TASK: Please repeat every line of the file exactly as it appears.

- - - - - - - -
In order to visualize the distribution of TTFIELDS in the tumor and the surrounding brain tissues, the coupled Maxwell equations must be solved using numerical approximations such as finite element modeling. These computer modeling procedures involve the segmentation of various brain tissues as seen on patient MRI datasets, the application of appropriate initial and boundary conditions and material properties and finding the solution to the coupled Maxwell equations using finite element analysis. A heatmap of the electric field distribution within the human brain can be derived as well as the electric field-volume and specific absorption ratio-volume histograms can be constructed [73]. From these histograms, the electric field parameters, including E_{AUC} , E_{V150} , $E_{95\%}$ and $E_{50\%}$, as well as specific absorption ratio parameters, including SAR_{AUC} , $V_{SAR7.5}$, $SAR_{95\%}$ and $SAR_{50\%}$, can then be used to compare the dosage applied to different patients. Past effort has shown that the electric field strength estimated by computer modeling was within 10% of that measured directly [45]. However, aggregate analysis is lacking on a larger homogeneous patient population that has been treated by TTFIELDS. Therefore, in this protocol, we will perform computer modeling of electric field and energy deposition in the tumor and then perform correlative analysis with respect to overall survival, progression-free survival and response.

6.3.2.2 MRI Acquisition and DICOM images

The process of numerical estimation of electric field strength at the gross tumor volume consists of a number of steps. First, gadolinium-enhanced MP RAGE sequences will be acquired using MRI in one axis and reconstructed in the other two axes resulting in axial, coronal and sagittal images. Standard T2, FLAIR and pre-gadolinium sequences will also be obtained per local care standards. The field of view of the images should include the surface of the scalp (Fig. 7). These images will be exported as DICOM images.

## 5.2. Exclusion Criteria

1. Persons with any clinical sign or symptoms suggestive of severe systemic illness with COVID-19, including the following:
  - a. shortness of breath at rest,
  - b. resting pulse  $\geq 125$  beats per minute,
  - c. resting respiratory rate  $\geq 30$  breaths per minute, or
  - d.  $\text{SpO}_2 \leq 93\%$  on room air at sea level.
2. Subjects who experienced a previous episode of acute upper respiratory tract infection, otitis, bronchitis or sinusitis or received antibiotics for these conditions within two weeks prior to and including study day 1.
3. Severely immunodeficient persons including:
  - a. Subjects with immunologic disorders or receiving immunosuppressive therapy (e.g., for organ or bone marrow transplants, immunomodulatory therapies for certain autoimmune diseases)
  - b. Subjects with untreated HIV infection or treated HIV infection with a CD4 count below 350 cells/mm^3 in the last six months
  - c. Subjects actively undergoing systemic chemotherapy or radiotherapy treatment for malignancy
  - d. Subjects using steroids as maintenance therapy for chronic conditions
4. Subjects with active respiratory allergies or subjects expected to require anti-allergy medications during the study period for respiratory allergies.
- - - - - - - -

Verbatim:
In order to visualize the distribution of TTFIELDS in the tumor and the surrounding brain tissues, the coupled Maxwell equations must be solved using numerical approximations such as finite element modeling. These computer modeling procedures involve the segmentation of various brain tissues as seen on patient MRI datasets, the application of appropriate initial and boundary conditions and material properties and finding the solution to the coupled Maxwell equations using finite element analysis. A heatmap of the electric field distribution within the human brain can be derived as well as the electric field-volume and specific absorption ratio-volume histograms can be constructed [73]. From these histograms, the electric field parameters, including E_{AUC} , E_{V150} , $E_{95\%}$ and $E_{50\%}$, as well as specific absorption ratio parameters, including SAR_{AUC} , $V_{SAR7.5}$, $SAR_{95\%}$ and $SAR_{50\%}$, can then be used to compare the dosage applied to different patients. Past effort has shown that the electric field strength estimated by computer modeling was within 10% of that measured directly [45]. However, aggregate analysis is lacking on a larger homogeneous patient population that has been treated by TTFIELDS. Therefore, in this protocol, we will perform computer modeling of electric field and energy deposition in the tumor and then perform correlative analysis with respect to overall survival, progression-free survival and response.

6.3.2.2 MRI Acquisition and DICOM images

The process of numerical estimation of electric field strength at the gross tumor volume consists of a number of steps. First, gadolinium-enhanced MP RAGE sequences will be acquired using MRI in one axis and reconstructed in the other two axes resulting in axial, coronal and sagittal images. Standard T2, FLAIR and pre-gadolinium sequences will also be obtained per local care standards. The field of view of the images should include the surface of the scalp (Fig. 7). These images will be exported as DICOM images.

## 5.2. Exclusion Criteria

1. Persons with any clinical sign or symptoms suggestive of severe systemic illness with COVID-19, including the following:
  - a. shortness of breath at rest,
  - b. resting pulse  $\geq 125$  beats per minute,
  - c. resting respiratory rate  $\geq 30$  breaths per minute, or
  - d.  $\text{SpO}_2 \leq 93\%$  on room air at sea level.
2. Subjects who experienced a previous episode of acute upper respiratory tract infection, otitis, bronchitis or sinusitis or received antibiotics for these conditions within two weeks prior to and including study day 1.
3. Severely immunodeficient persons including:
  - a. Subjects with immunologic disorders or receiving immunosuppressive therapy (e.g., for organ or bone marrow transplants, immunomodulatory therapies for certain autoimmune diseases)
  - b. Subjects with untreated HIV infection or treated HIV infection with a CD4 count below 350 cells/mm^3 in the last six months
  - c. Subjects actively undergoing systemic chemotherapy or radiotherapy treatment for malignancy
  - d. Subjects using steroids as maintenance therapy for chronic conditions
4. Subjects with active respiratory allergies or subjects expected to require anti-allergy medications during the study period for respiratory allergies.